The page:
The ecommerce industry is healthier than it’s ever been. It’s estimated that there will be 2.14 billion global online consumers by the end of 2021. And if you look at this number in comparison to the number of people in the world over the age of 18, it means more than 36 percent of people on the planet are online shoppers.
But despite the steep rise of ecommerce over the past couple of decades, it’s still a highly competitive marketplace for businesses. With so many different competitors to choose from, consumers have all of the control. In other words, they can shop around on their terms until they find the right product or best deal.
Conversion rates in the ecommerce industry tend to land somewhere in the 1 percent to 2 percent range for most sites. And with such a low percentage of traffic actually making a purchase during any given visit, there’s even greater pressure to maximize the value of each conversion. This is why increasing the average order value is so important.
Average order value, which is often abbreviated to AOV, is basically the average amount a customer spends per order on your website. In other words, it’s the dollar amount someone typically spends when they input their credit card information and hit the buy button.
Calculating average order value is pretty simple. It looks like this:
AOV = [Total Revenue] / [# of Orders]
For example, let’s say your total revenue for Q1 was $100,000 and there were 1,562 individual orders during that period of time. You would take 100,000 / 1,562 = 64.02. That means your average order value for the quarter was $64.02.
The AOV calculation is simple – some might even say elementary – but it has a significant impact on the overall health and profitability of marketing campaigns for your ecommerce business.
AOV matters for a number of reasons. For starters, it’s much easier to get a customer who was already planning to spend $100 to spend $150 than it is to drive two customers to your website and convince them each to spend $75 (for a total of $150). And it’s significantly easier to have one customer spend $150 than to have 10 customers spend $15 each. (You get the idea.)
Small incremental gains in AOV make a huge difference. Consider our calculation from the previous section above. If you know that the average customer is spending $64.02, you might set a goal of increasing that number to $75 per customer. In other words, your goal is to get them to shell out another $10.98 per transaction.
On a micro scale, $10.98 per transaction isn’t very much. It’s not going to make or break the average customer. But when you extrapolate it out and view it from a macro perspective, it has a major impact on your revenue. Rather than earning $100,000 from 1,562 transactions, a $75 AOV takes your revenue to $117,150 for the quarter. And that’s without adding a single new customer or transaction.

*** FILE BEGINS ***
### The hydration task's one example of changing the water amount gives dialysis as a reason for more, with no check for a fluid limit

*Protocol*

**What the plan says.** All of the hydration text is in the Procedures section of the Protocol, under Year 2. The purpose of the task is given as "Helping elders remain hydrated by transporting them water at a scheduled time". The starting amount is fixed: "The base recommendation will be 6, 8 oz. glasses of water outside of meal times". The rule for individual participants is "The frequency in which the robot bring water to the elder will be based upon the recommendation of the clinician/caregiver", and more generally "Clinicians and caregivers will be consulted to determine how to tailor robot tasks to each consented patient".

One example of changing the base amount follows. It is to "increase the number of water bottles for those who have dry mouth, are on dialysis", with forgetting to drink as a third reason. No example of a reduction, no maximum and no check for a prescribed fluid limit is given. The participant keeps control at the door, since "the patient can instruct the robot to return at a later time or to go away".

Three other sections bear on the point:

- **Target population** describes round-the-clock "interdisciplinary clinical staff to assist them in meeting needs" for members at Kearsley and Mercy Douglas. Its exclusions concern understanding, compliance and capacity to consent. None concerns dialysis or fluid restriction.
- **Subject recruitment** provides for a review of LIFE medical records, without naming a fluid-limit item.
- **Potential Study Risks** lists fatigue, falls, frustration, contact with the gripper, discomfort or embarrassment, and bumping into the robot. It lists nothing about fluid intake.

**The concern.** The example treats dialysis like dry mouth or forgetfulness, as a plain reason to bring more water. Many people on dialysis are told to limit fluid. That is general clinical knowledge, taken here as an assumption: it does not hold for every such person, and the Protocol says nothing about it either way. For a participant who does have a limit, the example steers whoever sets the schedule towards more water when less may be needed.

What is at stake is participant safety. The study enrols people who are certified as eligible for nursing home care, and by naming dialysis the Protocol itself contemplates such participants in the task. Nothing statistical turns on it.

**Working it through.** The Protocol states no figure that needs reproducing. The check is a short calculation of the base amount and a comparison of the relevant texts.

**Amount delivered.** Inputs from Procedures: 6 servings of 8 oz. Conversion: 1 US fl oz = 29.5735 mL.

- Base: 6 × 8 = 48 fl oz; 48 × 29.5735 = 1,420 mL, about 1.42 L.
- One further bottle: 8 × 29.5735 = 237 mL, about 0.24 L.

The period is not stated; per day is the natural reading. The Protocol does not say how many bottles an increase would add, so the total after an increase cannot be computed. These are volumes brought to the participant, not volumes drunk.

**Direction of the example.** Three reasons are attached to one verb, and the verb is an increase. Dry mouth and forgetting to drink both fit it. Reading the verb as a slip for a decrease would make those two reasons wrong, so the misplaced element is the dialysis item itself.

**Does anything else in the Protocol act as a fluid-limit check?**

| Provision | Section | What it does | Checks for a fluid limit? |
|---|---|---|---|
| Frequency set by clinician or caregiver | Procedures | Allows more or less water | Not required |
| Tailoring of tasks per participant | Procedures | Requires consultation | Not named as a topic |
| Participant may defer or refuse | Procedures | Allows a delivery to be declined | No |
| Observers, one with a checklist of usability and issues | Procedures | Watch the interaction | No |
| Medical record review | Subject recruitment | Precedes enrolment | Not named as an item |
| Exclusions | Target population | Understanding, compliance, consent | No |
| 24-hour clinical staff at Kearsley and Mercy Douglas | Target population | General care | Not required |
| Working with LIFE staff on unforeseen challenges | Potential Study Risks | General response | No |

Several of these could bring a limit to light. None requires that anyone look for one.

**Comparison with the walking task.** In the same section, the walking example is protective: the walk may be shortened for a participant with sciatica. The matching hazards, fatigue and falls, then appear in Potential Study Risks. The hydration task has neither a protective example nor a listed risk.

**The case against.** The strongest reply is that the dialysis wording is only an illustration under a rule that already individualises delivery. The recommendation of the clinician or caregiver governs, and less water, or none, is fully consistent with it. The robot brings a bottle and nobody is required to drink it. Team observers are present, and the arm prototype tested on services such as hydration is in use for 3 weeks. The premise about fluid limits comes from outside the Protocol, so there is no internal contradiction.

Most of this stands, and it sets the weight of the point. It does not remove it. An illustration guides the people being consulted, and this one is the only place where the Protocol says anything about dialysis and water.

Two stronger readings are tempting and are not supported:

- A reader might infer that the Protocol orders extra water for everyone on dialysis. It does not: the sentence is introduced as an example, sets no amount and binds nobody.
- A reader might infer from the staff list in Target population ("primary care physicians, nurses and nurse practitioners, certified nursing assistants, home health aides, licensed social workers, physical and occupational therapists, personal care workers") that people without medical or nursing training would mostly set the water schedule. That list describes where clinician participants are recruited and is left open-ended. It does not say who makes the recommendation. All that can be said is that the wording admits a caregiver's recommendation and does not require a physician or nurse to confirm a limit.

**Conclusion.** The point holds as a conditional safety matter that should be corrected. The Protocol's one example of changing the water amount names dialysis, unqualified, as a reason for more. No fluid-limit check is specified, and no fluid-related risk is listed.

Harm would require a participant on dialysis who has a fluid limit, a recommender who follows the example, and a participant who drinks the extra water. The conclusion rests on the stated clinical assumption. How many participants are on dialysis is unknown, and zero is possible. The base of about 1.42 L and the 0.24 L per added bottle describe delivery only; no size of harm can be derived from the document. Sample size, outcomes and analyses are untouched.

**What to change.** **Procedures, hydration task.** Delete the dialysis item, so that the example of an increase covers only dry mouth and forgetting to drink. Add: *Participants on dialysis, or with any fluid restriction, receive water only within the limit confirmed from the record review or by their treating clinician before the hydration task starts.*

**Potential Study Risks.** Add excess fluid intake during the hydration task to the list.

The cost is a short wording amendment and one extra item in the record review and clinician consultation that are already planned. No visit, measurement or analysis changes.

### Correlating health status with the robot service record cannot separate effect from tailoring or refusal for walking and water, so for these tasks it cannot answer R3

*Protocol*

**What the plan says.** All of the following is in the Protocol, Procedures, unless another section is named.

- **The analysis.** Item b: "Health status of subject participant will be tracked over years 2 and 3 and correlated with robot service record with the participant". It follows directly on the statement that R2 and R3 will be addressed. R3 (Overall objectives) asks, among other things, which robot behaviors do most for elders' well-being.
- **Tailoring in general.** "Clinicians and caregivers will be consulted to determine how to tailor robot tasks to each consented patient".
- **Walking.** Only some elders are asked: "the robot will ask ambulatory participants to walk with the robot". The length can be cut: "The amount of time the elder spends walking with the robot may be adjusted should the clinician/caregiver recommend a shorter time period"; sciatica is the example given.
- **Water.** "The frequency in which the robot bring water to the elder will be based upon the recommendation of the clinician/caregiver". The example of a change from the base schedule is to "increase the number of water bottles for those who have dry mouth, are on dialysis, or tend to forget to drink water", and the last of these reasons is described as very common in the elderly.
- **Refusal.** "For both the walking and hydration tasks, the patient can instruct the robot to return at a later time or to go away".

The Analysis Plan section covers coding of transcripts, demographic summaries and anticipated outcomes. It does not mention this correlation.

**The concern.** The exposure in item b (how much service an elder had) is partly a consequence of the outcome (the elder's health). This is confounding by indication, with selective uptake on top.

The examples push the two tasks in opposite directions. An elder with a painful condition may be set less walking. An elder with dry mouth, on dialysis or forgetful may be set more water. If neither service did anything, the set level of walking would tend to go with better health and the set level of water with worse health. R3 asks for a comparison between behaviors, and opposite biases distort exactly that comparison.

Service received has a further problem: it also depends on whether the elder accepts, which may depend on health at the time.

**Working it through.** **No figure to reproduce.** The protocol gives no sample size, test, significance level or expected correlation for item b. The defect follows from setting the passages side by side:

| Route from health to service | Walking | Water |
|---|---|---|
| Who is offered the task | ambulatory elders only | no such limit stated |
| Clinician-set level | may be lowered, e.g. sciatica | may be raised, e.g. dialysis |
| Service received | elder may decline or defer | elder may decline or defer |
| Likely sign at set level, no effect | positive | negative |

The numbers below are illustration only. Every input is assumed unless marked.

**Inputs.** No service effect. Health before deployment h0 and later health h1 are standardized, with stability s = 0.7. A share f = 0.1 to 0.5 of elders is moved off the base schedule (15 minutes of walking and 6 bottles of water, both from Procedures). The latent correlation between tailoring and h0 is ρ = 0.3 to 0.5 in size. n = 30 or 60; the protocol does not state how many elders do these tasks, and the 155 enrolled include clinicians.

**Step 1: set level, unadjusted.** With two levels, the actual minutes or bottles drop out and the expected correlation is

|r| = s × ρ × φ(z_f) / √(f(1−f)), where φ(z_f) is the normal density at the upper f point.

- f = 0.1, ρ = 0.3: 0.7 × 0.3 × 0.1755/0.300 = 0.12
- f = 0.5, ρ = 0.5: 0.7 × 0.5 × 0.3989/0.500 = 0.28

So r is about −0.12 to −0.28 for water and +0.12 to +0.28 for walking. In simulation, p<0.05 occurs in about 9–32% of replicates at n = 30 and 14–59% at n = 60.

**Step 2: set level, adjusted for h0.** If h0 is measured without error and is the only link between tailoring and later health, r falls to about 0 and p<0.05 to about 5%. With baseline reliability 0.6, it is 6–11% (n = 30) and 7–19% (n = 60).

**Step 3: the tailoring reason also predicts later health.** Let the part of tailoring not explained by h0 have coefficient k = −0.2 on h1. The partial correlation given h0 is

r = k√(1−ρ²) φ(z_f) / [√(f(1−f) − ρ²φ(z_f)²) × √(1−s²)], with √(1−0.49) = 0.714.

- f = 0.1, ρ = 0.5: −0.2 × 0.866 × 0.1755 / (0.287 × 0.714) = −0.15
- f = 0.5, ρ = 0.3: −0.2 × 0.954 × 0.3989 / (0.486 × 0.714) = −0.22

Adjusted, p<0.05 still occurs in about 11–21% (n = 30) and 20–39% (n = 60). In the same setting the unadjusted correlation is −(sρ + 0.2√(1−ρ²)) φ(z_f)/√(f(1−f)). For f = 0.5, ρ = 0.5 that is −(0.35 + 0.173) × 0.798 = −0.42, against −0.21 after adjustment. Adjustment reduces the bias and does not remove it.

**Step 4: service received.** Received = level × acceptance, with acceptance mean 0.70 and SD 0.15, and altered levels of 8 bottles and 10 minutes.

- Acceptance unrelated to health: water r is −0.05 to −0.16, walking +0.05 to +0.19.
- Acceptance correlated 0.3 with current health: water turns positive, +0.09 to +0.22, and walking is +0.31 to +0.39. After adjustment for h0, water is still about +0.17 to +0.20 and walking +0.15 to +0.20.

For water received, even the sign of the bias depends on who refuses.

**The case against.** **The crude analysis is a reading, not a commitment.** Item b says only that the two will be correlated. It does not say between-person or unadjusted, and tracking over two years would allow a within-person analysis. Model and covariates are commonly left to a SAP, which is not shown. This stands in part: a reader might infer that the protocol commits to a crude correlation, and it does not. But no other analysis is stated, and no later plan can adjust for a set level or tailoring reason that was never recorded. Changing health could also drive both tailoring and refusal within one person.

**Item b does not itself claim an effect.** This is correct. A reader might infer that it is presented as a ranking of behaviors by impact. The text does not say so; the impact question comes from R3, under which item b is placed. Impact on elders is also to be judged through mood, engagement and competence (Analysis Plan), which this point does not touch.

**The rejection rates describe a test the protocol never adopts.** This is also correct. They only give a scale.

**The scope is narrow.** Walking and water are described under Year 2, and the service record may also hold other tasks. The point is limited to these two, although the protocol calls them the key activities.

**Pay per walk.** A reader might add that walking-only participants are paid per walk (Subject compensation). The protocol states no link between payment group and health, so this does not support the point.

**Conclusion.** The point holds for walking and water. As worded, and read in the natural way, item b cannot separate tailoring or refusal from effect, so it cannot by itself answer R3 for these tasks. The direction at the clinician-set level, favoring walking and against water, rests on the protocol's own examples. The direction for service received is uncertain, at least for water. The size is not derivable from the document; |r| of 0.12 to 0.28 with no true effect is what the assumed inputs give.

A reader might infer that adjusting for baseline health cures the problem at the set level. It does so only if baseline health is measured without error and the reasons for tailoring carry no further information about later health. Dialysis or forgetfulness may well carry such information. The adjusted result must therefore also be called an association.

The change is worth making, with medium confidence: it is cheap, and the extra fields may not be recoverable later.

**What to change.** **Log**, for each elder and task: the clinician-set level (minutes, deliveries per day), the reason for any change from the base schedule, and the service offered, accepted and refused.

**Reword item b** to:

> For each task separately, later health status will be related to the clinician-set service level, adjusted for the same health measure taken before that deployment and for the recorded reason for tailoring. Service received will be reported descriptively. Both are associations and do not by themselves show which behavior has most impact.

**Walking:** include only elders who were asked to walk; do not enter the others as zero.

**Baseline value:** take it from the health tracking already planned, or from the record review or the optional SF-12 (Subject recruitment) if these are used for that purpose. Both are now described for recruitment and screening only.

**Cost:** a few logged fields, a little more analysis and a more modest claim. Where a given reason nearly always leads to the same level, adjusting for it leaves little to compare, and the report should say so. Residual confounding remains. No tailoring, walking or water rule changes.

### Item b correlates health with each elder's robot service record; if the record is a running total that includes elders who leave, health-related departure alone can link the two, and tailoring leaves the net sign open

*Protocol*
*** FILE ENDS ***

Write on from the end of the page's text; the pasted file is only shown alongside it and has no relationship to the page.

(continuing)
Now here’s where things get really exciting. By simultaneously increasing both AOV and the number of transactions (either by attracting new customers or getting existing customers to make more purchases during the period), you boost your revenue even more.
Continuing with the same numbers, let’s say you’re able to convince some of your customers to make an additional purchase and also add a few more new buyers into the mix. This gives you an increase of 438 transactions for a total of 2,000 transactions in Q1. At a new $75 AOV, this brings your revenue to $150,000.
Suddenly, you’ve increased your revenue by 50 percent, despite only increasing the number of transactions by 28 percent. This is a powerful shift that totally changes the trajectory of your business. Instead of making $400,000 in revenue per year, your ecommerce site is now making $600,000. And one of the fundamental driving forces in that gain came from a small increase in AOV.
Increasing AOV doesn’t require an advanced degree in aeronautical engineering. It’s simply a mixture of understanding buyer psychology and making small tweaks to your content, design, and offers. Here are a few of our favorite tactics:
The beautiful thing about browser cookies and customer accounts is that you can track which products customers view and purchase. This allows you to offer targeted recommendations based on their personal interests and needs.
You can also present targeted recommendations based on what other customers are buying. So if you know that customers are likely to purchase a pack of 100 golf tees any time they buy a dozen golf balls, it’s smart to recommend the former when the latter is added to a shopping cart.
Two classic ways to increase AOV include upselling and cross-selling. And while they’re usually mentioned in the same conversation, they are distinct approaches.